Using farm visits to give pupils essential life skills

Resource: Case study Age: Primary
Using farm visits to give pupils essential life skills

Atwood Primary School, a Silver Award school in Croydon, believes food education is integral to the school curriculum, and its links with Commonwork at Bore Place farm help to bring all of the strands together, from growing to cooking and food sourcing. Pupils are given “real life learning opportunities” and the skills to make informed food choices in the future.

Commonwork is a group of organisations based at Bore Place Farm, an organic dairy farm and Soil Association demonstration site 17 miles away from the school. The group has an excellent education programme and provide a variety of curriculum linked school visits throughout the year. Visits were initially funded by the Food for Life Partnership but now the school funds the visits itself.

What they have achieved

Atwood decided to send the pupils from their School Nutrition Action Group to Bore Place to learn more about farming and in particular milk production. The school has visited the farm several times over the last year to see how the farm changes, and has used the visits to reinforce many areas of the curriculum. Some examples of the activities the pupils did on the farm are detailed below:

Dairy unit tour – On their first visit it was important for pupils to see the site and become familiar with it. Pupils were able to see where dairy cows live and better understand how milk is produced. Pupils were asked to write a report back in school about what they had learnt on their visit, which is great for literacy skills. Pupils also fed back to the rest of the school about their visits by creating display boards in school, which is great for art and design.

Artificial insemination demonstration – This demonstration introduces life cycles to the pupils, the life cycle of a dairy cow, in particular.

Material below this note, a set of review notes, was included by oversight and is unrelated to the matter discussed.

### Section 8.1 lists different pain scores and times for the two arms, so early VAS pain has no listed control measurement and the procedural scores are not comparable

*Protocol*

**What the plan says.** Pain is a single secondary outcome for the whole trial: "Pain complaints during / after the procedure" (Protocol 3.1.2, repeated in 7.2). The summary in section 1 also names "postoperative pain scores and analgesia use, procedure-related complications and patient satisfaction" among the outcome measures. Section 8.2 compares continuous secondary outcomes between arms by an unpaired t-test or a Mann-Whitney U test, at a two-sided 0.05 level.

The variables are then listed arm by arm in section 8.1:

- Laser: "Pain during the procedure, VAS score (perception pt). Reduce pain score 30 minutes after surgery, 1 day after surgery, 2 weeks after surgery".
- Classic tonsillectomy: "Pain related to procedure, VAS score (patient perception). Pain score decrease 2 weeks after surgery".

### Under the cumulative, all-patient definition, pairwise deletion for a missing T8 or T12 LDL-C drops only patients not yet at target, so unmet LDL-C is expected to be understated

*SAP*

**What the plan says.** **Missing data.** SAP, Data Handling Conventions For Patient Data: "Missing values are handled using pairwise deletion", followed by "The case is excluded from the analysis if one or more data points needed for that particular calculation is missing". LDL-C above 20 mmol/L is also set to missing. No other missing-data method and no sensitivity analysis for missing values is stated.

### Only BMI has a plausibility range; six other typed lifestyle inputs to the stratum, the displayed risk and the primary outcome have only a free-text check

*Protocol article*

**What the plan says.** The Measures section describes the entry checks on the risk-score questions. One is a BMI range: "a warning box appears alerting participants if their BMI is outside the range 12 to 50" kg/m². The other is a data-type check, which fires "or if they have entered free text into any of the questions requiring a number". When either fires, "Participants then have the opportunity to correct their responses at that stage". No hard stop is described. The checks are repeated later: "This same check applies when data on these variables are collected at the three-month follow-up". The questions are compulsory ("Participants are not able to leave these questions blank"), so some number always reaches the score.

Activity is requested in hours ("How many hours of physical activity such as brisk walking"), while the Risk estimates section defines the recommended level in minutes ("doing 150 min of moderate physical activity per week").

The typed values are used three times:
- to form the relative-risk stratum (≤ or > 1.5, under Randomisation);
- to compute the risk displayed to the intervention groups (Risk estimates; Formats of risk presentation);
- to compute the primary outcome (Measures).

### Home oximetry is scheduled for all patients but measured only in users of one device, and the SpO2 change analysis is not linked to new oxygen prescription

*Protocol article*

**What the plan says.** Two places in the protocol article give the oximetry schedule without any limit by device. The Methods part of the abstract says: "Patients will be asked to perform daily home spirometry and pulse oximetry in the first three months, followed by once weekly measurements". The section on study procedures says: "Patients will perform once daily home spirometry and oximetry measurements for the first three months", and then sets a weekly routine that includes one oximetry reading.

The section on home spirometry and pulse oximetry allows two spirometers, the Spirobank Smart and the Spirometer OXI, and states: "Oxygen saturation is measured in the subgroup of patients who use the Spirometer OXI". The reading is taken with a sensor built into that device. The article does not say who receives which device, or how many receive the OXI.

Newborn calves visit – Pupils were very lucky to be able to see a calf the day after it was born. This was on their second visit and this really helped reinforce what they had learnt on their first visit about life cycles. It also introduced the topics of animal welfare, which is a great science and citizenship topic.

Milking viewing – Pupils were able to stay on the farm to watch the afternoon milking session, helping to reinforce the idea of food production. This is a great maths topic because pupils can see how many cows there are, how much milk is produce and also how much feed ration the cows get. 

Slurry pool viewing – Nutrient recycling is an interesting topic for pupils to think about – being able to see how the waste from the farm is collected and reused is a great practical example.

Development of new cow sheds – Pupils were able to view the construction of the new buildings, which is a brilliant design and technology topic. Puils are able to think about materials and their properties and how they can come together to form a building. This is also a good activity for discussing animal welfare because pupils are able to think about what cows' specific requirements are in terms of housing.

Farm manager interview – Pupils were able to ask the farm manager some questions and get a better understanding of how a farm is organised and run as a business.

Bread making – Pupils learnt all about the cereal crops that make flour and were able to grind their own flour in order to make a bread roll each. This is an excellent exercise for food technology and science – it introduces changing state and forces.